This railed against the spirit and letter of the access to information law and Section 8 of the Constitution. The supreme law requires that the lawmakers’ debate over proposed laws should reflect the interests of all.
5. Right to protest
Most of the demonstrations held last year were largely peaceful, with a few ugly exceptions.
However, there were some antics that posed threats to the enjoyment of the constitutional right immortalised by the courts.
For example, some district commissioners and chief executive officers attempted not to “grant permission” to conveners of anti-regime demonstrations purely on petty grounds like, “you had already demonstrated on the issue; hence, no need to have follow-up demonstrations”.
Apart from the quirky excuse from Mulanje district commissioner to marchers against skewed land access in the tea-growing district, other councils such as Lilongwe City used regional meetings to freeze demonstrations though no gathering overrides the right to demonstrate guaranteed by Section 38 of the Constitution.
The decisions were unconstitutional.
The Constitution does not provide such limitations on the frequency of demonstrations one can hold on an issue.
This is why the Human Rights Defenders Coalition convened a series of demonstrations demanding electoral justice following the botched presidential poll of 2019.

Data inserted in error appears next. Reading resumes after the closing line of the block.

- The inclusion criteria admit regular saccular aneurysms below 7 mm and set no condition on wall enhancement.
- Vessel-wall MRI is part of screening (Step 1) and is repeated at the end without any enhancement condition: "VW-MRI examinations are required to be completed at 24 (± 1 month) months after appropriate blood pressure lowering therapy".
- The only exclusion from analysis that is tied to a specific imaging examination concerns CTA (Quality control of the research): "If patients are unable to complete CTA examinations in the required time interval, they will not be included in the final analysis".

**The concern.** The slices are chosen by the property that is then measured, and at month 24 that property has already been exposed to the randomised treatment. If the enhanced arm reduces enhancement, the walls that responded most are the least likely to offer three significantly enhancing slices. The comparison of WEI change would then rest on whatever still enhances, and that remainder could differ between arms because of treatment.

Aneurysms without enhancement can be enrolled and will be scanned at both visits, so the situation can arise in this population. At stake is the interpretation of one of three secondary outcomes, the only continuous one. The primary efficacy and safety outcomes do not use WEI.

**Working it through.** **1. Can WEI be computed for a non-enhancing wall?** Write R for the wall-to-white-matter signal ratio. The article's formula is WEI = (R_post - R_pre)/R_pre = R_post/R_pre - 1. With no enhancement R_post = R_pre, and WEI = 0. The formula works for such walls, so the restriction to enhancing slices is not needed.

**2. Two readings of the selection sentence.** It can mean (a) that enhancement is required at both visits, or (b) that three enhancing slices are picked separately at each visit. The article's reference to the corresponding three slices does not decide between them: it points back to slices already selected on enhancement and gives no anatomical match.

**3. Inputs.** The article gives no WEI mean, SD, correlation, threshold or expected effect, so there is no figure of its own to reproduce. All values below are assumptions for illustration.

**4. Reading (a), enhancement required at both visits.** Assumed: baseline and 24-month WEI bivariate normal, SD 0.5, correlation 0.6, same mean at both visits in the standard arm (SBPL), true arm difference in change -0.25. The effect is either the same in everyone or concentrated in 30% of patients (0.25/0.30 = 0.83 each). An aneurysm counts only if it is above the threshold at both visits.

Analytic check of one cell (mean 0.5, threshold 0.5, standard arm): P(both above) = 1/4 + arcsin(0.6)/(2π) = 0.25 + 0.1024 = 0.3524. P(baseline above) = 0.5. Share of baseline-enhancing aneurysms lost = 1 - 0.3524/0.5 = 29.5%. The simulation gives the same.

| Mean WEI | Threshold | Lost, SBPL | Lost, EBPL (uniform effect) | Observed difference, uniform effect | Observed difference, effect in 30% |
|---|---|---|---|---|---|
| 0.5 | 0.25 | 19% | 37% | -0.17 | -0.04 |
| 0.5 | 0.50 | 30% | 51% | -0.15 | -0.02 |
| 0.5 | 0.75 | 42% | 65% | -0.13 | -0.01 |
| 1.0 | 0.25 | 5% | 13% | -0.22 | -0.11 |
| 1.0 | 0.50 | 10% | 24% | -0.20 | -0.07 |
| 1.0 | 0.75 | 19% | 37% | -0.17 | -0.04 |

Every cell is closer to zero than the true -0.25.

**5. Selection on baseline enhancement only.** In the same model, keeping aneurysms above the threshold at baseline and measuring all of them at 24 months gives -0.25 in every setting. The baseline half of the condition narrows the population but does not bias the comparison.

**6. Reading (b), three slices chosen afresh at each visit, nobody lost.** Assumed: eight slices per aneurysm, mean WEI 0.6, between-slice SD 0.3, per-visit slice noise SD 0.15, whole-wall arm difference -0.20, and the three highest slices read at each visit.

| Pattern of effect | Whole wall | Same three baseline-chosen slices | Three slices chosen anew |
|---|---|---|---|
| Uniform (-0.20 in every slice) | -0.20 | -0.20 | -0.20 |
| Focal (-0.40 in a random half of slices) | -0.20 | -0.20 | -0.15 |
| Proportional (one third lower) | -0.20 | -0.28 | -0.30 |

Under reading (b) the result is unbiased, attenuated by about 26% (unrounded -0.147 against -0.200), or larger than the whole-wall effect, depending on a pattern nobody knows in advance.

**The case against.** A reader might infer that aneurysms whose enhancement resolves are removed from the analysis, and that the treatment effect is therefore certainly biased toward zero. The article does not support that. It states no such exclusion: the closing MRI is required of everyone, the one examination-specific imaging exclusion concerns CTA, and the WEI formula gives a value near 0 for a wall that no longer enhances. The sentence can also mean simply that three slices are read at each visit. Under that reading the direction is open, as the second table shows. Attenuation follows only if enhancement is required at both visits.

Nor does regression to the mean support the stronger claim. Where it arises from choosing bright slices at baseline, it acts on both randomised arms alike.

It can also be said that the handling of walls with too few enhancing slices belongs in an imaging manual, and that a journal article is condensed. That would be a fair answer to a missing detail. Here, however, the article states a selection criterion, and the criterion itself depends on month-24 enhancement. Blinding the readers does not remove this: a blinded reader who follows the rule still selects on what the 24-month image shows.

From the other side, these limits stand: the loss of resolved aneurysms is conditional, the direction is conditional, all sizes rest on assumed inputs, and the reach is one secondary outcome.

At worst, the government simply ignored the marchers’ petitions on the grounds that the protests were politically orchestrated.
Most petitions delivered in 2021 raised concerns about worsening economic hardship, a harsh reality faced by Malawians.
Whether the conveners were politically motivated, the government is required to address the marchers’ petitions.
Notwithstanding the adverse effects of the Covid-19 pandemic, 2022 offers another opportunity for the governing alliance to deliver its campaign promise.
The government has to demonstrate efforts to improve the enjoyment of the socio-economic rights of Malawians. As such, this year is about translating the Tonse philosophy and rhetoric to action.
Disclaimer: The author is the secretary-general of Malawi’s Political Science Association (PSA) and works with Malawi Human Rights Commission (MHRC). He writes in his personal capacity.